Natural gas can help lower power prices

The promise of electric deregulation in New York and elsewhere were lower rates and customer choice. For those watching both closely, there is more to the story. The two states with the lowest average electricity rates in the nation (as of April 2017) are Louisiana and Washington, weighing in at 0.09 USD/kWh. Both of these states are still regulated.

Following close behind at .10 USD/kWh are all regulated states, with Oregon the exception: Arkansas, Idaho, Kentucky, Missouri, Nebraska, North Dakota, Oklahoma, Oregon, and West Virginia.

In 2008, average New York rates were $0.1657 cents per kwh. A decade later they dropped to $0.1478 per kwh! Hooray for deregulation and competition – except for the fact that natural gas and its plummeting price – down a whopping 300 percent in that same timeframe, from $8.861 per million Btu to $2.985. That is primarily responsible for the electric commodity price drop, not deregulated competition.

In deregulated states like New York price alone is king, and carbon emissions do not presently factor in at all. In fact, were it not for Gov. Andrew Cuomo’s intervention, zero carbon upstate nuclear generators would have fallen to the low price of natural gas absent recognition of a “zero emission credit” that saved them from the same fate as most New York coal-fired generators. The attribute was cost effectively included in the 2016 Clean Energy Standard, and the void would have been filled for years by standby generators such as the 1800 MW oil fired plant down the street from the nuclear plants in Oswego – not the wind and solar that some environmental groups claim are ready to entirely fill fossil generation voids.

New York has done a terrific job of reducing carbon emissions from power generation through pragmatic leadership. It is time to consider a power market that factors in carbon reductions, and it may be time to consider some re-regulating if utilities can deliver carbon free power cheaper than the current procurement process – given the warped nature of natural gas crushing all other competition.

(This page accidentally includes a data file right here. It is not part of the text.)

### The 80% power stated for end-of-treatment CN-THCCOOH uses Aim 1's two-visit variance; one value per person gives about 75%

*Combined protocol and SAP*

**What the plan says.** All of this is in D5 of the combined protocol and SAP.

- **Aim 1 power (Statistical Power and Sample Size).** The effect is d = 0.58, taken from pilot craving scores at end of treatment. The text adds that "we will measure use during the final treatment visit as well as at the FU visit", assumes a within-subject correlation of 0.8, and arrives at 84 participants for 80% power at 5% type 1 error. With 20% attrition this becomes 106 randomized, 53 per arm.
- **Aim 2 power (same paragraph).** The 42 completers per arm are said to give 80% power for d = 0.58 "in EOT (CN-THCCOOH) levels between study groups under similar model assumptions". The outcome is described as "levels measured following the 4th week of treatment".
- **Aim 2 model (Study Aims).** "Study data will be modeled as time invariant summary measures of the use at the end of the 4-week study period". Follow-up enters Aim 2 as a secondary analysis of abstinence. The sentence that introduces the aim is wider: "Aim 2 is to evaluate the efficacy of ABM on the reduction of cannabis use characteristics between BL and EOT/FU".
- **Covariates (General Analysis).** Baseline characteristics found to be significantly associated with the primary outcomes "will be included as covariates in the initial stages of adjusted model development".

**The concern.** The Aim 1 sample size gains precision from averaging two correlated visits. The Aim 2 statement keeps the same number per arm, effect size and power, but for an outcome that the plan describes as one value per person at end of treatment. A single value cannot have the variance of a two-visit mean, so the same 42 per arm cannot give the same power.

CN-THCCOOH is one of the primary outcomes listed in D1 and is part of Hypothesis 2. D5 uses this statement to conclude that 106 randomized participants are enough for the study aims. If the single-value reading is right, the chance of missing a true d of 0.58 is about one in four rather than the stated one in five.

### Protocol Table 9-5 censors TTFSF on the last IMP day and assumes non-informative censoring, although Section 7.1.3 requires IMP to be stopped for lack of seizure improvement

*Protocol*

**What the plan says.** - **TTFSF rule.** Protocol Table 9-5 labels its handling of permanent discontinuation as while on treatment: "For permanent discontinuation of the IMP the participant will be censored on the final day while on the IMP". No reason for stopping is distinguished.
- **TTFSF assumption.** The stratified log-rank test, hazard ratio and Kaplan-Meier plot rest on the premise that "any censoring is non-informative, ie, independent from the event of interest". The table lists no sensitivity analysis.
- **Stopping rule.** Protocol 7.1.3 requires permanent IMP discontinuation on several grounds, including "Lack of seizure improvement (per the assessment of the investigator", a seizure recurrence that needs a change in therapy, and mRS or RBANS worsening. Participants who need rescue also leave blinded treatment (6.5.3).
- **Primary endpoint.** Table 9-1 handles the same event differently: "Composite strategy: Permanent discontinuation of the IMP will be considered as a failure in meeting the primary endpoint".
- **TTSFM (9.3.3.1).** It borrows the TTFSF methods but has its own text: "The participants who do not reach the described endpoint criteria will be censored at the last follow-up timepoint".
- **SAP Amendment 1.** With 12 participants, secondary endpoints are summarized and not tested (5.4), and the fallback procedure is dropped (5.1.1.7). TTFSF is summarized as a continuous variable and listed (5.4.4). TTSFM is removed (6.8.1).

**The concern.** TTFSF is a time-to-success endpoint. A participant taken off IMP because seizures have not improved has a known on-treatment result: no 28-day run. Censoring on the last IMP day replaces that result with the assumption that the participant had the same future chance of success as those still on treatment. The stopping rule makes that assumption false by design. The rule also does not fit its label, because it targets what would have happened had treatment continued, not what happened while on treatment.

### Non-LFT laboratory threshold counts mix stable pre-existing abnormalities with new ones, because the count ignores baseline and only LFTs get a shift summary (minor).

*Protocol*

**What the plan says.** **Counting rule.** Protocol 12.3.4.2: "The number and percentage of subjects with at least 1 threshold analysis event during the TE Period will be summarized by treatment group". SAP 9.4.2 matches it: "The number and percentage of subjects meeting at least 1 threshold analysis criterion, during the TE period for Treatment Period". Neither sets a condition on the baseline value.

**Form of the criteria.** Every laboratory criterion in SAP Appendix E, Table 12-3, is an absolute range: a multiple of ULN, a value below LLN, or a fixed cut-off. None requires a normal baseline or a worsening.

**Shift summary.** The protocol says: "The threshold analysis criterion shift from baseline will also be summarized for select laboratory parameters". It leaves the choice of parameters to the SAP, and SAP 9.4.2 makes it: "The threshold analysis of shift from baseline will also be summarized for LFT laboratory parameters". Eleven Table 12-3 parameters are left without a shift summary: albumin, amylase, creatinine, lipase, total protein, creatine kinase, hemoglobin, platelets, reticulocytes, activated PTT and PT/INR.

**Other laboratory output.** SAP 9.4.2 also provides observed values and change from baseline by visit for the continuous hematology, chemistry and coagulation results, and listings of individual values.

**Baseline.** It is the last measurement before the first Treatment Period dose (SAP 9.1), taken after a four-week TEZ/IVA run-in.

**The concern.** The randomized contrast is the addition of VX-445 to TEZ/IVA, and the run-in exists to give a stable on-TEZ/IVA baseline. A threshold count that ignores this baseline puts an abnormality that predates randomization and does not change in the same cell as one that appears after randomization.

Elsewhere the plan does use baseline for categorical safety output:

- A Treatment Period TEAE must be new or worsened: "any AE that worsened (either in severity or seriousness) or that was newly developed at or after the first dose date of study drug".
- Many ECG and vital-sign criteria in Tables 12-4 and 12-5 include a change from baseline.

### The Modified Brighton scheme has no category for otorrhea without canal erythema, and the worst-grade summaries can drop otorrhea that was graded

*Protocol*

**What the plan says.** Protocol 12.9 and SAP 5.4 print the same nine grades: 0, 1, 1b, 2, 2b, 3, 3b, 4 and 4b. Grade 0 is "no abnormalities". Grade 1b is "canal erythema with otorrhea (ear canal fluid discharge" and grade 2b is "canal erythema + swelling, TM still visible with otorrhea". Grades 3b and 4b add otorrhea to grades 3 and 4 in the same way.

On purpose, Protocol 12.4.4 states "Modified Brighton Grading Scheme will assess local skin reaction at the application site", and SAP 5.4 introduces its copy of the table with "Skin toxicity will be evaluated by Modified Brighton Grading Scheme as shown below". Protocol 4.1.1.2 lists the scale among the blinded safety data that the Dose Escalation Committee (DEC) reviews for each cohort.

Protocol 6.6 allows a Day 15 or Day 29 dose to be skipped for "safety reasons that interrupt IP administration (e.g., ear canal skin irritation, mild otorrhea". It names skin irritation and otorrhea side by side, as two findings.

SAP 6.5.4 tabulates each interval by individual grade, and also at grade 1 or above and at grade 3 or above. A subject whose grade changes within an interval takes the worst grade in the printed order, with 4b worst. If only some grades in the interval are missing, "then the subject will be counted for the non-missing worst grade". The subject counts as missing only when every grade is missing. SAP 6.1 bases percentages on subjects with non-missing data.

Well intended yet failed legislation in the past – such as the six-cent law – caused power prices to soar while a few grew rich and the ratepayers suffered. A legislative solution such as the Climate and Community Protection Act should be fully and carefully vetted before enactment, with more nimble policy changes occurring in the regulated process to measure both cost and true carbon impact.

Given the low price of natural gas and experts warnings about being over-dependent on any one fuel for power generation, absent strong policy change we will use up this limited resource even faster. Natural gas is our short-term friend in keeping prices stable, but only if paralleled by aggressive, cost-effective development of sustainable replacements. New York has demonstrated leadership in this approach.

Phil Wilcox is an International Brotherhood of Electrical Workers member and 35-year employee Niagara Mohawk/National Grid.

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